WASHINGTON (Dec. 3)
When Steve Grossman’s 9-year-old son dropped out of a baseball league, telling his father that “when you stopped coming to my games, it took all the fun out of it,” the Democratic Party’s national chairman knew it was time to quit.
After splitting his time between Capitol Hill and Boston for 22 months as the head of the Democratic National Committee, Grossman resigned this week, citing the desire to spend more time with his son and ailing father.
But don’t expect this “genetic” Democrat and lifelong Jewish activist to drop out of the public spotlight.
Grossman’s resume reads like an entry in who’s who in Democratic and Jewish circles: former Massachusetts Democratic Party chair, president and chairman of the American Israel Public Affairs Committee, honorary national vice chairman of United Jewish Appeal, campaign chairman of the Combined Jewish Philanthropies of Greater Boston.
In fact, Grossman almost stepped down last year to run for Massachusetts governor.
While he plans to stay involved in the party, Grossman’s surprise departure announced Wednesday hit Washington like a lead balloon.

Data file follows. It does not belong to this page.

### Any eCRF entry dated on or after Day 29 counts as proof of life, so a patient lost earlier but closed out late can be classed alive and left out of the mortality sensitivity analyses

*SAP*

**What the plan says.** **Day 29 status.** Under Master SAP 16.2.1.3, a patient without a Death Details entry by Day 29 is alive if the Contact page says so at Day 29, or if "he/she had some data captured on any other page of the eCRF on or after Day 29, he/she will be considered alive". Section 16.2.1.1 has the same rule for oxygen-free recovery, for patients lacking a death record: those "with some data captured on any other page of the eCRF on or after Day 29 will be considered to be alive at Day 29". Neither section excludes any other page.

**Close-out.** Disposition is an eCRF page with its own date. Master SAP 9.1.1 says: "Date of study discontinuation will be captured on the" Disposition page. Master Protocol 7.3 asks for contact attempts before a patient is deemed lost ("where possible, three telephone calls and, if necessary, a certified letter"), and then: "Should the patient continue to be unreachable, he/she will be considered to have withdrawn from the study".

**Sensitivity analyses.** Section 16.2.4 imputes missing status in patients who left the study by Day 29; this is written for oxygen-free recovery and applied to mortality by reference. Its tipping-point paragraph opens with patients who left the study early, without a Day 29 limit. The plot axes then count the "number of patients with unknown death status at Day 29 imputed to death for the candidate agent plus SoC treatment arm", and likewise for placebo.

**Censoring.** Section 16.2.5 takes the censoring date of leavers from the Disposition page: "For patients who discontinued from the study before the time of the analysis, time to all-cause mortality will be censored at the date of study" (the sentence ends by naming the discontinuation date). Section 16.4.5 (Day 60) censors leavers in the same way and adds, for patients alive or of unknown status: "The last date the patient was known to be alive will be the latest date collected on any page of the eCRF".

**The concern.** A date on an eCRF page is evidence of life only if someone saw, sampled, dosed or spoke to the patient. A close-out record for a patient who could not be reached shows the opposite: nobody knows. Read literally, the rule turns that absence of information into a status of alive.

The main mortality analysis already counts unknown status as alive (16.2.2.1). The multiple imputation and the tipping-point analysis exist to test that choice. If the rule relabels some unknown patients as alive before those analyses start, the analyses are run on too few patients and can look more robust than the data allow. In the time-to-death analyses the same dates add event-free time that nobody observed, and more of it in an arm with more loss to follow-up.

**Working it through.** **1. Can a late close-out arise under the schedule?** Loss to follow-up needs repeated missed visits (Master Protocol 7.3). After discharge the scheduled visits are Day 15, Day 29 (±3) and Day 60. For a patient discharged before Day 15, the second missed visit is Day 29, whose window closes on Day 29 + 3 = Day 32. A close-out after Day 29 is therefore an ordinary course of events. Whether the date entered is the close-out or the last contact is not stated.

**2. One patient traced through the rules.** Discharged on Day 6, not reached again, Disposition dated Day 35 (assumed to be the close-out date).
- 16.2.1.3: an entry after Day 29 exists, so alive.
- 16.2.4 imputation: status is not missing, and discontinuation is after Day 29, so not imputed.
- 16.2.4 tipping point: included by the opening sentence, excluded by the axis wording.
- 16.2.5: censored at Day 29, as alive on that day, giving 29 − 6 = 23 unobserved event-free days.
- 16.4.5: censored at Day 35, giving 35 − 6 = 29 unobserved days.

“While it is good news for his family,” President Clinton said, Grossman’s resignation “is a loss for the Democratic Party. Steve has been a leader, a party builder, a prolific fund-raiser and a wonderful friend to Hillary and me.”
Grossman won the hearts of Democrats by shattering fund-raising records as he nearly wiped out the party’s $18 million debt, though the debt rose again to about $8 million after last month’s congressional elections.
Grossman took the job when few would because of the party’s mounting debt and investigations over fund raising in the 1996 campaign.
While the party under Grossman’s watch returned millions in illegal contributions and ran up millions more in legal bills fending off criminal accusations, his legacy is likely to be remembered for the record amounts of money that he raised to reduce these debts and fund the 1998 congressional elections.
During his tenure, the DNC raised some $40 million.
“It was his leadership and commitment to Democratic principles that helped turn what was supposed to be a Republican midterm rout into a Democratic victory,” said Ira Forman, executive director of the National Jewish Democratic Council, referring to Democratic gains in the elections last month.
It was the first time this century that a second-term president’s party won seats in a congressional midterm election.
Washington’s Jewish community has already begun to mourn the loss of one of its closest allies. Grossman will stay in the post until a successor is found, but intends to leave no later than March.